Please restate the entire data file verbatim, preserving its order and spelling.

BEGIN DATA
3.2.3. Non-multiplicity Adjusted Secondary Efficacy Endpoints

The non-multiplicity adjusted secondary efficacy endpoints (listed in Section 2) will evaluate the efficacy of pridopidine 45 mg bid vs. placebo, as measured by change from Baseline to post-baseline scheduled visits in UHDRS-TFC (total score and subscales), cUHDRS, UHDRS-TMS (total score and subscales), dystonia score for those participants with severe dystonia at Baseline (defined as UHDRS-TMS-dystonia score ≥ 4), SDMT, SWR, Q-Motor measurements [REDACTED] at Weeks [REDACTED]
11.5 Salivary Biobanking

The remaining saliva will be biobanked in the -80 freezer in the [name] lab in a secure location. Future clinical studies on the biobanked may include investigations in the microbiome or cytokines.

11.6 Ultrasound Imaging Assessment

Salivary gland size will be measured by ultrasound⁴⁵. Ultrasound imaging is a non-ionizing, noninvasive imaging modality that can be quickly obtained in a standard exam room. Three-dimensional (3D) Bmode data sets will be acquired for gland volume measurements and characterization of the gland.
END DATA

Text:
3.2.3. Non-multiplicity Adjusted Secondary Efficacy Endpoints

The non-multiplicity adjusted secondary efficacy endpoints (listed in Section 2) will evaluate the efficacy of pridopidine 45 mg bid vs. placebo, as measured by change from Baseline to post-baseline scheduled visits in UHDRS-TFC (total score and subscales), cUHDRS, UHDRS-TMS (total score and subscales), dystonia score for those participants with severe dystonia at Baseline (defined as UHDRS-TMS-dystonia score ≥ 4), SDMT, SWR, Q-Motor measurements [REDACTED] at Weeks [REDACTED]
11.5 Salivary Biobanking

The remaining saliva will be biobanked in the -80 freezer in the [name] lab in a secure location. Future clinical studies on the biobanked may include investigations in the microbiome or cytokines.

11.6 Ultrasound Imaging Assessment

Salivary gland size will be measured by ultrasound⁴⁵. Ultrasound imaging is a non-ionizing, noninvasive imaging modality that can be quickly obtained in a standard exam room. Three-dimensional (3D) Bmode data sets will be acquired for gland volume measurements and characterization of the gland.